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How would you implement a Javascript function that fades out a DOM element, using CSS3 if available (but is still functional when CSS3 isn't available)?

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closed as too broad by Quentin, cimmanon, Qantas 94 Heavy, WrightsCS, 3lectrologos Mar 1 at 19:51

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I would use a library. I also suggest reformulating the question so as not to sound subjective. –  Jan Dvorak Jun 5 '13 at 20:48
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I would just toggle a class to use CSS3 and let it degrade gracefully on old browsers. People that don't see a transition are most likely to not care. Better browsers offer a better experience, and that's fine. Just my 2c –  elclanrs Jun 5 '13 at 20:50
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The only browsers not supporting CSS Transitions are IE8 and IE9. Notice how those are outdated versions. I would not worry about those as this (fading) is a presentational enhancement. –  Šime Vidas Jun 5 '13 at 20:58

1 Answer 1

up vote 5 down vote accepted

I'd use something like Modernizr to detect if css3 transitions are available or not:

if(!Modernizr.csstransitions) {
    // css3 isn't available
    // maybe dealing with it in jQuery ?? or plain js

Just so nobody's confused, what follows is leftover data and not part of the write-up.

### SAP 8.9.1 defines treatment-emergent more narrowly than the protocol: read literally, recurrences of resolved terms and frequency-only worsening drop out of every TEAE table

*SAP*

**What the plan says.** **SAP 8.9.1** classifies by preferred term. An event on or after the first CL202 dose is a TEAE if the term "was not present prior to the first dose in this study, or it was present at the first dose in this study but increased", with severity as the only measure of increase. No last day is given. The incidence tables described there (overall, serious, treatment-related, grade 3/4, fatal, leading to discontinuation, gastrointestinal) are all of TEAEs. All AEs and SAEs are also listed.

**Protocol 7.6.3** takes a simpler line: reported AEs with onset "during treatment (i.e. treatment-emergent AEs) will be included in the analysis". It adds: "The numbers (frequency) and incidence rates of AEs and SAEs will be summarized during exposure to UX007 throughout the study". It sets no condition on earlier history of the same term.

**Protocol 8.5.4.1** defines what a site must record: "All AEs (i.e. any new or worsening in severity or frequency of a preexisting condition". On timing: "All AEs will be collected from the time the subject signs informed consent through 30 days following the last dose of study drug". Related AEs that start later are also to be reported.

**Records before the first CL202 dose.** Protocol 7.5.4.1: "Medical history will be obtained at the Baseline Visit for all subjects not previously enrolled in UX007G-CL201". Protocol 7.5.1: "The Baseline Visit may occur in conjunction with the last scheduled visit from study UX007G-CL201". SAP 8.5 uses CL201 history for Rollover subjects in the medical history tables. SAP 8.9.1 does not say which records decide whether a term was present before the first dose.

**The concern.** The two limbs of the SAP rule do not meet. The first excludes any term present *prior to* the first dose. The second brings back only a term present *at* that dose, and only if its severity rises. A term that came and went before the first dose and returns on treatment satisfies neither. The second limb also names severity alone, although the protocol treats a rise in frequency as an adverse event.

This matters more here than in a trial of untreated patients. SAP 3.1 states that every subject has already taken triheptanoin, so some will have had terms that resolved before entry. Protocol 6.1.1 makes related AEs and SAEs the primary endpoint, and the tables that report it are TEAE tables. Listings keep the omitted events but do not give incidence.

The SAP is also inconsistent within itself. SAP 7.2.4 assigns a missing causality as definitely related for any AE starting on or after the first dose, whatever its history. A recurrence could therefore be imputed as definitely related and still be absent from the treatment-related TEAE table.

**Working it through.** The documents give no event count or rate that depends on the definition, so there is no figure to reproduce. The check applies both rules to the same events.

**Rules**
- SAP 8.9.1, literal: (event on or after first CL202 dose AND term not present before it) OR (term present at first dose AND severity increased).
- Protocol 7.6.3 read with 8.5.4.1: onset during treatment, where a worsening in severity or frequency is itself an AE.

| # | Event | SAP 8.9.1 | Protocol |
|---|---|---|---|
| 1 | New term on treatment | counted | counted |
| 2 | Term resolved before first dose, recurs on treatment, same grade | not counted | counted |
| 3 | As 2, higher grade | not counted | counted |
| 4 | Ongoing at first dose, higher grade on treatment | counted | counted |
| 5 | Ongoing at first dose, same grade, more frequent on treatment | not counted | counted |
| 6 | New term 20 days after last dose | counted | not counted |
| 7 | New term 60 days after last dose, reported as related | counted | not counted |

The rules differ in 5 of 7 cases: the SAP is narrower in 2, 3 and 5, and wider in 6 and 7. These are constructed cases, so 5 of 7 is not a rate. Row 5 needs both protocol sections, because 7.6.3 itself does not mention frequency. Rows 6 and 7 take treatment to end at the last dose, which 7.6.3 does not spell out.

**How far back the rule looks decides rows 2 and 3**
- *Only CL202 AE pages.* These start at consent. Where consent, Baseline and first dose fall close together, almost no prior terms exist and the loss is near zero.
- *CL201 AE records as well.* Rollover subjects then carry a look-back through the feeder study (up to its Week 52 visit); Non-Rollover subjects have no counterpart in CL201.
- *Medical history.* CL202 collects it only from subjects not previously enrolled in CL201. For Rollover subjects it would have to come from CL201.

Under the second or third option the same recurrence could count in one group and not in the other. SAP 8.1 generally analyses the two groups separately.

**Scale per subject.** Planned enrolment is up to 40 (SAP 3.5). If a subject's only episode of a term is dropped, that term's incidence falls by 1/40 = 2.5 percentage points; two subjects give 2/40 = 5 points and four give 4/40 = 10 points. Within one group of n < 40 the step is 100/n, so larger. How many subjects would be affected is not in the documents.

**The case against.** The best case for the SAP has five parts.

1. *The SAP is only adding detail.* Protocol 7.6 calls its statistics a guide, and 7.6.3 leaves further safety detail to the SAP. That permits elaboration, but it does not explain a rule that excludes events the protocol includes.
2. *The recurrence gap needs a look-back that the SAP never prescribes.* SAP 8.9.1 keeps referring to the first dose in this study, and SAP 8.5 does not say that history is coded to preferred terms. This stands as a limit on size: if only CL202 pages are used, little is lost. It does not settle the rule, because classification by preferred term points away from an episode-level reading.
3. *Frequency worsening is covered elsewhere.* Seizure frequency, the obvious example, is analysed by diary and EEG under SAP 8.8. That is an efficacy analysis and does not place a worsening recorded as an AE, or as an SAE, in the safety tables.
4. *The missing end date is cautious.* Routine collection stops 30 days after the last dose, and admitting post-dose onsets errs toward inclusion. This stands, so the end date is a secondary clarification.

}
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If you take the effort to write code for a fallback, why not use the fallback for all scenarios and save yourself the hassle of doing it twice? –  Jonathan Jun 5 '13 at 20:54
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@Jonathan performance –  Jan Dvorak Jun 5 '13 at 20:54
    
Sorry I don't see how adding libraries for browser function testing reduces overhead. –  Jonathan Jun 5 '13 at 20:58
    
@Jonathan if available, technology is the way to go, as old patterns are not optimized to use recent hardware / software features, just think about Canvas, it was a real pain for the user to draw a single line without that.. but it worked –  Frederik.L Jun 5 '13 at 20:58
    
@Jonathan adding a library might not reduce overhead, but offloading transitions to CSS surely does. –  Jan Dvorak Jun 5 '13 at 21:00

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